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House on a Bridge

Holiday Rental Income in France

The law is changing for people who declare furnished holiday rental income in France.

If rent a Gîte, an apartment, house or Chambres d'hôtes this could affect you.

There is a lot of information and ‘chatter’ regarding the changes, however:

  • there has been some errors made in some government publications

  • some laws are still 'proposals'

  • some aspects have yet to be finalised

There should be more information and decisions made after the Summer Olympics.

The overall aim of the new legislation is:

  • to make more rental property available for local people who need permanent accommodation

  • to level the playing field between hoteliers and property owners who use systems such as Air BNB and other booking sites

  • to protect rural tourist accommodation such as Chambre D’Hotes

There are two main systems for declaring your rental income:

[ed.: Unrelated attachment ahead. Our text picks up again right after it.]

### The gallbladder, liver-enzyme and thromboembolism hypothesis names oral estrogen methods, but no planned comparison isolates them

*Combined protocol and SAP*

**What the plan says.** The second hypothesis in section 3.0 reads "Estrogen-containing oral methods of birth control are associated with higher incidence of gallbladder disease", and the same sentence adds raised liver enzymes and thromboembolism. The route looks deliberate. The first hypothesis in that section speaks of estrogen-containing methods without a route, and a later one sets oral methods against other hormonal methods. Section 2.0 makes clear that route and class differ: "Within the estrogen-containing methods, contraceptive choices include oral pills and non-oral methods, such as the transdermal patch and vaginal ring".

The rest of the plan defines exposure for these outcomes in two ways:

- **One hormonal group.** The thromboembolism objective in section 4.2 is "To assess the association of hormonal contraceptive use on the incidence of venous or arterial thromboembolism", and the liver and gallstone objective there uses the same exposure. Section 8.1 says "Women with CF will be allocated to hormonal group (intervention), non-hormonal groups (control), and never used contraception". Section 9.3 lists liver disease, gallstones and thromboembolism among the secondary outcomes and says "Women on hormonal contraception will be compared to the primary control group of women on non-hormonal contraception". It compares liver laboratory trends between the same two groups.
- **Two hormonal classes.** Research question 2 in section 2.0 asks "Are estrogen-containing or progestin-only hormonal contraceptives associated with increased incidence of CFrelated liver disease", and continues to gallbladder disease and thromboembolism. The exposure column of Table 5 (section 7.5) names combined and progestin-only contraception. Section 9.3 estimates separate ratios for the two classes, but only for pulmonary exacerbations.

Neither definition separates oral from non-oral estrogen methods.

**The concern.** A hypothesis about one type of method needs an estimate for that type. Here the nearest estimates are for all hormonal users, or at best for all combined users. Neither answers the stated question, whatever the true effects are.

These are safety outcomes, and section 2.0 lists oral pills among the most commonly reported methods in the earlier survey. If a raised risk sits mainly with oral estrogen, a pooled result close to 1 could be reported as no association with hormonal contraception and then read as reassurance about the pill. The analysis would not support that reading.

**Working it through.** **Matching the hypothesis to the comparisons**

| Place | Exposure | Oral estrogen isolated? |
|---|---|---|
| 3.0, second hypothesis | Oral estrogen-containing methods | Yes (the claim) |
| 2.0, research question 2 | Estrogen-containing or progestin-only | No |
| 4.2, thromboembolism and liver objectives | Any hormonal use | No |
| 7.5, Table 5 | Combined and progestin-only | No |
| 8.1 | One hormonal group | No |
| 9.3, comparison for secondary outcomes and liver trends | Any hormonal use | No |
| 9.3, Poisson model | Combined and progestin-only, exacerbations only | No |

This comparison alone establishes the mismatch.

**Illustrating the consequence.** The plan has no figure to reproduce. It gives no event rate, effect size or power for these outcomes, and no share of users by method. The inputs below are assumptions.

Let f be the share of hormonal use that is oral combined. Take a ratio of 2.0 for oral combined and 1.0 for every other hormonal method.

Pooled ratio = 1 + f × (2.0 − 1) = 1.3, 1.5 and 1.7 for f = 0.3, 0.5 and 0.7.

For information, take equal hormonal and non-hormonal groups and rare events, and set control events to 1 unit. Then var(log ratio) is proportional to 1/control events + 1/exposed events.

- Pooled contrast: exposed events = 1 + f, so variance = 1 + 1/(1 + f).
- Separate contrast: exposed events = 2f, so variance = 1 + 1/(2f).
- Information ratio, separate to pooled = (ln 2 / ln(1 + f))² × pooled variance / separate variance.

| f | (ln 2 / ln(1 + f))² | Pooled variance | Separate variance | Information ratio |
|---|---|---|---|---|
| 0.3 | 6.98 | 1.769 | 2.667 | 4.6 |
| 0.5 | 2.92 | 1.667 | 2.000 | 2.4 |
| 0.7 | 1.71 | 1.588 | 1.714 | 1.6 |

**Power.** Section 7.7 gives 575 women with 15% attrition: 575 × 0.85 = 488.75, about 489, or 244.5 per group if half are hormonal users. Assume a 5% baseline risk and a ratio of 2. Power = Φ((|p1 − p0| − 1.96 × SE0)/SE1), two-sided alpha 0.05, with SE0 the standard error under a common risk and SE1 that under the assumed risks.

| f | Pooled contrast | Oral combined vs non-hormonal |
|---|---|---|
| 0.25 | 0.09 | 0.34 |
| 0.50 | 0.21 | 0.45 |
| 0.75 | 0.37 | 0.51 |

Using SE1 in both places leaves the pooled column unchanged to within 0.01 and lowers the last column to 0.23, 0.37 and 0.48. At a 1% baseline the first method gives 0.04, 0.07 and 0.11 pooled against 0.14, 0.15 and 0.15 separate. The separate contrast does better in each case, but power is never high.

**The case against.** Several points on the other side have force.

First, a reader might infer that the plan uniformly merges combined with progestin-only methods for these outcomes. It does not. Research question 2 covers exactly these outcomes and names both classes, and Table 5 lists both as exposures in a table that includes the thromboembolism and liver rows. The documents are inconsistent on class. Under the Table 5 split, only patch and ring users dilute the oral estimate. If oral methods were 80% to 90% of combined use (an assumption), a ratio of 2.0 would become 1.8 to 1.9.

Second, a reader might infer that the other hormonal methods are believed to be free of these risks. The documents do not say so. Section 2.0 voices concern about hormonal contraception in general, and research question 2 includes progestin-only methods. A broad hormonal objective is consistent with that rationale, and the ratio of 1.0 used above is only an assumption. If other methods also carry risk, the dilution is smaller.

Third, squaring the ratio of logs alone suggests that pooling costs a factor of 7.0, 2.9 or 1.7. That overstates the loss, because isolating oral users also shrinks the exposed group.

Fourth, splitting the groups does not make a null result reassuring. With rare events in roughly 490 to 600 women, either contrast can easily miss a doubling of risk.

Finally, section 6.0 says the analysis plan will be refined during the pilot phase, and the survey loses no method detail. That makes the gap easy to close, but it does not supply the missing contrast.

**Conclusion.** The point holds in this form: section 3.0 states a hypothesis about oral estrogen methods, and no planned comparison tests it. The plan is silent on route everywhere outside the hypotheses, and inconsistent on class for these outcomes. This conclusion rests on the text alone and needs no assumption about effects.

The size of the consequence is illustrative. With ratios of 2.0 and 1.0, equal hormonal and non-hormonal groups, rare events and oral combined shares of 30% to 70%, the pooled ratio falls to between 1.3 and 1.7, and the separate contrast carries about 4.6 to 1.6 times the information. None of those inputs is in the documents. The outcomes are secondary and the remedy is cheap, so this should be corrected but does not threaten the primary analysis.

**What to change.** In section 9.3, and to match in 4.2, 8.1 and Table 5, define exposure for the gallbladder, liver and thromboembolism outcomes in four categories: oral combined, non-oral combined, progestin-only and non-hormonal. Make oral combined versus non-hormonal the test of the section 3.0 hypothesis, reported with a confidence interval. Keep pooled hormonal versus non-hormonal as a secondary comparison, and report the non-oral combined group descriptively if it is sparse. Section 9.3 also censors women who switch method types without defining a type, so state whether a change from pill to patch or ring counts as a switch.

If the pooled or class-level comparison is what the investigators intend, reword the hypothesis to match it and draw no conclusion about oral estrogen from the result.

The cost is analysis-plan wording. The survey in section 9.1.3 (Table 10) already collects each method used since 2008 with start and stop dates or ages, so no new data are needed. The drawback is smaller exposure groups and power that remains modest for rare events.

• you declare your GROSS income

    • do NOT deduct agency, booking, Air BnB fees, etc. The GROSS is before these fees are deducted.

  • a discount is applied for example 30%

  • income tax and social tax will be applied to the remaining 70%


The rate of income tax is applied at your personal or flat rate for non-residents. The social tax is applied at 17.2% unless you have an S1 exemption certificate where you pay 7.5%. An S1 can be granted to people of state retirement age with a state pension originating from an EU/Swiss/UK/EEA country.


The 'Regime Reel' fiscal status is a ‘profit and loss’ system of declaring your rental income.